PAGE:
Budapest Honvéd v Szombalethy Haladás
Bozsik Stadion / Nemzeti Bajnokság I / 29th October 2016
When my dad went to Budapest on a football tour back in the 70s, it was eventful: he had dinner with Ferenc Puskás, he tackled a hotel security guard and he got held up at gun point…twice. I’d have been very impressed if I could match or even come close to rivalling that level of hijinks on my trip to the Hungarian capital. Nonetheless, I came back having had a superb time without meeting any Hungarian football demigods or being confronted with any guns being pointed my way. When I look back on my maiden visit to Budapest, the part I’ll look back upon most fondly will be my visit to Budapest Honvéd FC. What a club.
Over my 28 years, I’ve read a lot of football literature covering a range of different areas from the football universe. In my late teens I seemed to go through a phase of reading a lot more football history-based stuff and one of the key protagonists who kept cropping up in such works were the Hungarian club of Honvéd.
The Hungary national team of the 1950s is widely celebrated as one of the greatest, most innovative and most influential teams in football history. They famously smashed England 6-3 at Wembley (thought I should mention that one) and they really should have won a World Cup; instead they somehow imploded in the 1954 final against West Germany with the unlikely German triumph now dubbed as the ‘Miracle of Bern’ – that was how all-conquering Hungary’s were during that era. Many of the stars of that Hungary team came from Honvéd: József Bozsik Sándor Kocsis, Zoltán Czibor and László Budai were all stellar names at the time. However, the real crown jewel in the Hungarian/Honvéd crown was the iconic Ferenc Puskás – who some would argue was the greatest player of all-time. As mentioned at the begiinning, my dad and his teammates had the pleasure of meeting and having dinner with the great man, thanks to my dad playing for his work’s football team, with the jelly manufacturing company he worked for just happening to be backed by a wealthy Hungarian. Equally impressive was that he enjoyed a tour of the Ferenc Puskás Stadium – the national stadium – from ‘The Galloping Major’ Puskás himself. Puskás is indefinitely the star of the Honvéd story and the chief catalyst of their golden era.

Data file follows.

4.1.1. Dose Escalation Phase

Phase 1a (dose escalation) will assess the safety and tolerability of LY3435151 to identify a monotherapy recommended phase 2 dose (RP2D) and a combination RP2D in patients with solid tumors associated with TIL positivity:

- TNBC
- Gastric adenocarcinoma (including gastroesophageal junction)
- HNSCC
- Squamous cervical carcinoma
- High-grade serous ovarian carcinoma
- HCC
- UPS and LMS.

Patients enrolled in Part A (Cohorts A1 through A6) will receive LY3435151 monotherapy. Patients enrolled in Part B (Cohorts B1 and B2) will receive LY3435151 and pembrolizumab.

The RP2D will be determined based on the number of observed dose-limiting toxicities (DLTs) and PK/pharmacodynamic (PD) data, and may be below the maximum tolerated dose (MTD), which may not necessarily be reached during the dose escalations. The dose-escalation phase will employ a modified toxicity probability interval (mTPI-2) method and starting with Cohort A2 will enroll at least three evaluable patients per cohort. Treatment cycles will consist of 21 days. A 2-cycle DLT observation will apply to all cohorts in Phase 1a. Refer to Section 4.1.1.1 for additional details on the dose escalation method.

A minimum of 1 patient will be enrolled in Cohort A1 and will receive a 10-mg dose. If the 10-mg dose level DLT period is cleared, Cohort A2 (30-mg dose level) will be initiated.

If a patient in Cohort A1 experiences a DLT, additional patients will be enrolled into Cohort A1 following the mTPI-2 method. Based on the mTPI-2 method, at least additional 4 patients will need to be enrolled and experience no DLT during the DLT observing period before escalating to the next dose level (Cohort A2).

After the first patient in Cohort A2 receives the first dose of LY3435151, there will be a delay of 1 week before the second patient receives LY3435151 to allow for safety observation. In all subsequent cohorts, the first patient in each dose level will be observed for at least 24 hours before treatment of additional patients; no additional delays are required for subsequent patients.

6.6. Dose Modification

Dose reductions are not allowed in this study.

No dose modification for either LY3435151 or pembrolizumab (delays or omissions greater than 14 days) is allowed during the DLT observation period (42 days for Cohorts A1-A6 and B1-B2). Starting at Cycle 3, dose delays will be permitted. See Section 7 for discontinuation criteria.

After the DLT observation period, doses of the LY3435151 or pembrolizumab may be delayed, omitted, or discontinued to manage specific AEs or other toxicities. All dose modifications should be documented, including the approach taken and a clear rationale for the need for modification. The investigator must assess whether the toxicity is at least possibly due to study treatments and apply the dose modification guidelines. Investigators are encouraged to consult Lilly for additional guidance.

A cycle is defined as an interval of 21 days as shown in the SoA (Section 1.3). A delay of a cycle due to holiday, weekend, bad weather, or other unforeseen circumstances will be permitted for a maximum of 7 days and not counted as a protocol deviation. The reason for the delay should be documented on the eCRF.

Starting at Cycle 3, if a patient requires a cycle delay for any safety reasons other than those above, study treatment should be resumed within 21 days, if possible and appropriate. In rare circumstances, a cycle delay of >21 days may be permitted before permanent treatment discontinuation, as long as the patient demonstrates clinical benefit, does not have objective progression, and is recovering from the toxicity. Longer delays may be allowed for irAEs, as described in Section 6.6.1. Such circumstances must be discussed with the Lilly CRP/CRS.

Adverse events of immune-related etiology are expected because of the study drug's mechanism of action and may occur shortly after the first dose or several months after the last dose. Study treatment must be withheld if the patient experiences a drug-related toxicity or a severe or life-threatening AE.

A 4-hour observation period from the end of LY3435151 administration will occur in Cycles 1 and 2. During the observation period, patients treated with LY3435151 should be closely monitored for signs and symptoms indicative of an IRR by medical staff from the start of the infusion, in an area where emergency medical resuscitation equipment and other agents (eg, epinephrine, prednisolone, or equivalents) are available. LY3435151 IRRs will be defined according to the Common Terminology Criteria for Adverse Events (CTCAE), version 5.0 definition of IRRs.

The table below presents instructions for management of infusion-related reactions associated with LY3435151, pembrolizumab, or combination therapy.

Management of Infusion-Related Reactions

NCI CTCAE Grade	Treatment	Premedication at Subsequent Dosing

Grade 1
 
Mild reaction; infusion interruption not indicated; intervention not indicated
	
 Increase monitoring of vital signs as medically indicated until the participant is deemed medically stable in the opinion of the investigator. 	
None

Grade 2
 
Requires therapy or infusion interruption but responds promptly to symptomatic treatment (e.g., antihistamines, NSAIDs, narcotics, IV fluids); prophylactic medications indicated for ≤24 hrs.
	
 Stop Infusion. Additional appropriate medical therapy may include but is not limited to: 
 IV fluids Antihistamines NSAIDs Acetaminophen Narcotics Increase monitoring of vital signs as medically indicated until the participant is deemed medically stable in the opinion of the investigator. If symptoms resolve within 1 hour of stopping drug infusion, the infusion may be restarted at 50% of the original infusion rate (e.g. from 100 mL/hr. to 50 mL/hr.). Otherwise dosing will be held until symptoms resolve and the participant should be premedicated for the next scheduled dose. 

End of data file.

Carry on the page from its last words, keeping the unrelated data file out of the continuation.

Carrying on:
Honvéd were also one of the forefathers of the old European Cup and what is now the Champions League. Their 1950s European exhibition matches to take on Wolves at Molineux and Red Star Belgrade over two legs. home and away, proved popular enough for the whole concept of European competition to kick-off. It was actually while Honvéd were away in the 1956 European Cup, taking on Athletic Bilbao, that Honvéd’s golden era began to disintegrate. The Hungarian Uprising fired up whilst the team were away and the players refused to return to the hardline setup in Hungary. Honvéd were banned as a club by their own FA and FIFA and the players headed off to play for elite clubs like Barcelona and Real Madrid instead. Apart from a second golden era in the 1980s, Honvéd have had significantly less impact on the football world since.
With such a fascinating history behind them and with my longstanding fascination with the club, Honvéd were top of my list of clubs when it came to choosing a club to visit, as I finally crossed over the border from Slovakia into neighbouring Hungary. A weekend in Budapest awaited me: enjoying goulash, enjoying the sights of the Danube and, hopefully, enjoying some entertaining Hungarian football too.
I arrived into Budapest just after 10am and with kick-off for Honvéd’s against Szombalethy Haladás in the top flight being at 3.30pm, my first few hours in Budapest were a bit rushed really. However, I will state now that Budapest is easily my favourite place of my European tour so far. It’s absolutely magnificent. It’s rather grandiose, but with a bit more edge to it compared to the likes of the rather pretentious Vienna; I like a place that has that ‘edge’.There seems to be no real logic to the layout of the city either and this Lost Boyo did find himself getting lost a few times.